This post was a long time coming. The quote that starts this post was packed with so much meaning for me regarding the needs of students. I needed time to reflect on what path to take with it. That, and I was in the midst of a 6 part series on Differentiated Instruction for Edutopia (See my publications page to read those articles). There is sometimes a conflicting message in Education. One says that students learn at different paces, yet teachers might succumb to the pressures of “coverage”, leading to unintentional sacrifices to learning. Hopefully this post about embracing mistakes as growth opportunities will help to empower teacher voice for what’s best for students.
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Education is Like Yoga IV: To Error is to Grow by John McCarthy, Ed.S.
“The strongest students are not those who appear to have ‘mastered’ a pose. The strongest students are those who are willing to show their vulnerability and fall out of a pose– and then begin again. Namaste!” –Yoga Instructor
Some yoga sessions, I get frustrated from struggling to do a pose that I performed well in the past. It’s self-defeating to brow beat myself, and yoga practitioners would advise me to let go of the thought and focus on my breathing. The real issue about making mistakes is pride and impatience. I want to close the gap with those amazing participants who do so much more with their bodies and mind. This thinking fails to accept that there is no end to the poses. Just when I think I’ve mastered a movement, there is another level to strive for, and some skills may take years to attain if I’m dedicated in my practice.
Learning in Education is similar. The current trend towards national standards, such as the Common Core (CCSS) and initiatives in Texas (TEKs) and Virginia (SoL), set levels for depth of understanding of a range of skills in the different content areas. Knowledge might be quantified, but mastery of skills and concepts is fluid. When teaching writing craft, focusing on persuasive and argumentative essays leads to varying levels of mastery. In this example, CCSS ELA.Writing.01 is addressed at different levels by grade. What a 12th grader’s level of competency with such essays is different from that of a 9th or 8th grader. So when a 9th grader demonstrates mastery that exceeds the quality level expected of him, what is a teacher’s obligation?
Education is like Yoga in that we stretch that 9th grader to new levels of growth. We provide a learning culture where he does not compare himself to others and think, “I’m fine where I am, because I’m ahead of everyone else.” We coach him towards 1+ year growth—as we do with all of our students. Through struggle and embracing our imperfections we learn a great deal about ourselves—leading to developing a stronger core and a wider range to our skills.
In life and Yoga, learning happens through self-awareness and collaboration. When I reach to the ground from a standing position, I flex my knees, hold my core, and keep my back straight. I’d love to straighten my legs while gripping my toes, as others in the class do with ease. It’s not yet available to me. I work on doing correctly what I can perform so that when one day I straighten my legs I have good posture and core strength. I could hunch down to grab my feed just to say I did it. The result would be to ingrain bad habits. Every so often I feel the steady hand of the Yoga Instructor down my back to remind me to keep my back straight and to show me how much further down I can actually reach.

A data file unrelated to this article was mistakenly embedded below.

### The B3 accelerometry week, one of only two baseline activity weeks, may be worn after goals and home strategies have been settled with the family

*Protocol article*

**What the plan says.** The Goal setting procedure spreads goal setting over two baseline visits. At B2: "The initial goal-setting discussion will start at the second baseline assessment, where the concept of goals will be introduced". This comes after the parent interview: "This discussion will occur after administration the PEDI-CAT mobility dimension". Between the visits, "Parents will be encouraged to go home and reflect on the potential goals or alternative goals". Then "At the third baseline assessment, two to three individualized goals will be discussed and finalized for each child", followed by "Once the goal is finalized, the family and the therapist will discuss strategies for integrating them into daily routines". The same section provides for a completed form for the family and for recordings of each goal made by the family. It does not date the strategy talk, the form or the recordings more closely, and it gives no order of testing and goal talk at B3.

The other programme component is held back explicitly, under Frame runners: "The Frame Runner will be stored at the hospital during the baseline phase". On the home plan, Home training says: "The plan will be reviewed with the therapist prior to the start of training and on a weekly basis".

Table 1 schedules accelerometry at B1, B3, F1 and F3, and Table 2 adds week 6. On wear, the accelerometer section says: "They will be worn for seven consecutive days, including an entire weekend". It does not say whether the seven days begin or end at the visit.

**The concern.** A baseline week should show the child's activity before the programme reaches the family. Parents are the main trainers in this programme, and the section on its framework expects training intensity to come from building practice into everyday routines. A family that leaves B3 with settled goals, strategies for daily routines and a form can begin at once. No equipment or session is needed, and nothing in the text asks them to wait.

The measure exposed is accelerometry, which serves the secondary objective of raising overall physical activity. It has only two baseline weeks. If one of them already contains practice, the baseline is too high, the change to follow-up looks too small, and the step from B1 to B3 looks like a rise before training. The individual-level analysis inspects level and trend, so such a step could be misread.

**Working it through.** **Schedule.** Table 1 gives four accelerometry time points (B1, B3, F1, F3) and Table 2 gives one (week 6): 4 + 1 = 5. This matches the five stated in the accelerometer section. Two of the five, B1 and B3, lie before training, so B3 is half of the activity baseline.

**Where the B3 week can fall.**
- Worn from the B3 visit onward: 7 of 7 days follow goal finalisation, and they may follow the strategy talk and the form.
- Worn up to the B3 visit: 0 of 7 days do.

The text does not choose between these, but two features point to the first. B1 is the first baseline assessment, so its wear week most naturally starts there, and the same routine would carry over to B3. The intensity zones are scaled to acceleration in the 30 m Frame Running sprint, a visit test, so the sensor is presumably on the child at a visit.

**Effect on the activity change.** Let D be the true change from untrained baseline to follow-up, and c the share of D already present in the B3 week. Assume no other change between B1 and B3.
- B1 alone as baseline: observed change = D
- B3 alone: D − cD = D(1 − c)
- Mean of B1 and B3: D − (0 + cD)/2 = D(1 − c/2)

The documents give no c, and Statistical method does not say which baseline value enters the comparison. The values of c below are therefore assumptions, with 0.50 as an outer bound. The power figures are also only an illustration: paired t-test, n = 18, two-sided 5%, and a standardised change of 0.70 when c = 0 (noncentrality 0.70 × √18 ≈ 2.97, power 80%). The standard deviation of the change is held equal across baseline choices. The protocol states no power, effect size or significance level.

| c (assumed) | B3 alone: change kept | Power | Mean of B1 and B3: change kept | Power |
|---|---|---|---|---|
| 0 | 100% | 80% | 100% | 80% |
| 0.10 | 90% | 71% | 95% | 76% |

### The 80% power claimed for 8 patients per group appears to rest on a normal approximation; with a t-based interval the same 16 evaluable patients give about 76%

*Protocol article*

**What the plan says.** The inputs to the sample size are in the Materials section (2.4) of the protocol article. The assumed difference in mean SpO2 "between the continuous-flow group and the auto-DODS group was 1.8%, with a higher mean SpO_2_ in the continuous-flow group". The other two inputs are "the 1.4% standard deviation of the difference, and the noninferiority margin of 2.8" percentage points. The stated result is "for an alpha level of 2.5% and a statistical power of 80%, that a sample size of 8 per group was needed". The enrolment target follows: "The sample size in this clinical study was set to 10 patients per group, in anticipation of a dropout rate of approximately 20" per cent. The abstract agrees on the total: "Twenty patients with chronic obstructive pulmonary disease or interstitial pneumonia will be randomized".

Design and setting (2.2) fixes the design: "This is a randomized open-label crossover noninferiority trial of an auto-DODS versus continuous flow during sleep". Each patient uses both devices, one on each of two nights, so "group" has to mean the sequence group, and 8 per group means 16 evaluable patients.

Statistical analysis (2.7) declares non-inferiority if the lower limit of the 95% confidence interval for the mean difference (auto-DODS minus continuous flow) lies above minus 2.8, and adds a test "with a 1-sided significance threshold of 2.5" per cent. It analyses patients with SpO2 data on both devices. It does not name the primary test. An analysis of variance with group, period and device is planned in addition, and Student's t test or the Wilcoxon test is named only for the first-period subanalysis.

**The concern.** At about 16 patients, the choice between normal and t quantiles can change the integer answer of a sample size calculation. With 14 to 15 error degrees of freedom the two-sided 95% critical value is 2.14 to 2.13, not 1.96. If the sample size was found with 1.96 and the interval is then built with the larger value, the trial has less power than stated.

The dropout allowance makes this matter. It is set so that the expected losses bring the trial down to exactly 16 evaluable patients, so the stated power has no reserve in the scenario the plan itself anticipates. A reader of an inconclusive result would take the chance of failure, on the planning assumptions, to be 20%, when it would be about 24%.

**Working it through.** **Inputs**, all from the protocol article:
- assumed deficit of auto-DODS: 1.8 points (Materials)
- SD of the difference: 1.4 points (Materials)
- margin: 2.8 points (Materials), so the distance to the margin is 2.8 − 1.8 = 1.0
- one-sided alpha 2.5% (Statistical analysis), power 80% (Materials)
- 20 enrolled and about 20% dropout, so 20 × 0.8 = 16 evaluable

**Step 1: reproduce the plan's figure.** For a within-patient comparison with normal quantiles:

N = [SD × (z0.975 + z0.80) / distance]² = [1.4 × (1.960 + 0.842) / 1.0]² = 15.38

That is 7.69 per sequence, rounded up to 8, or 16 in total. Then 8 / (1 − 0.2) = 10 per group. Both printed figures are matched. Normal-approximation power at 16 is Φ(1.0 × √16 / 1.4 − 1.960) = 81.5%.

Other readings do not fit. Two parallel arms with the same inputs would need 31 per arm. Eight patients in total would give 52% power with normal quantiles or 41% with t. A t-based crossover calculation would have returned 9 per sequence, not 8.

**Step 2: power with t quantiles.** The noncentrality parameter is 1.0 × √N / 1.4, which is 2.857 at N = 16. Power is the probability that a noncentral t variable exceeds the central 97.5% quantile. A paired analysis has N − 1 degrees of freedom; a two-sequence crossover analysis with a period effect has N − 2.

In Education, students learn from their mistakes and success only when they know what to look for and practice. When teachers give the gift of time, students learn skills with proper structure. Coaching helps students to reflect on what made their successes happen, especially in the midst of what may appear to be a setback. Mentors also help students see their growth at times when they may believe none exists. Time for learning must trump coverage. Otherwise the student get’s so lost in the yoga flow or the academic lesson that frustration forces a mental shutdown-an end to participation.
When my students do not succeed or underperform, I look first towards my practice. What did I do? How could I communicate and support differently so that the students find success? I diagnose the students’ work to determine what they have accomplished so as to build support that extends from the point of their current skill base. This avoids unnecessary repetitions, and acknowledges their accomplishments. I seek advice from peers who I believe will either tell me what I need to know, even if it may be hard to receive, or ask me the questions that empower my uncovering the answers for myself. In Yoga, this happens constantly through the flows that participants do and the voice & touch of the Yoga instructor.
At the end of class, students should leave with a feeling of accomplishment that they’re leaving in a different place in their learning then when they came. They should feel refreshed, even when mentally exhausted from your rigorous learning experiences, so that they privately look forward to coming back—to repeat the cycle.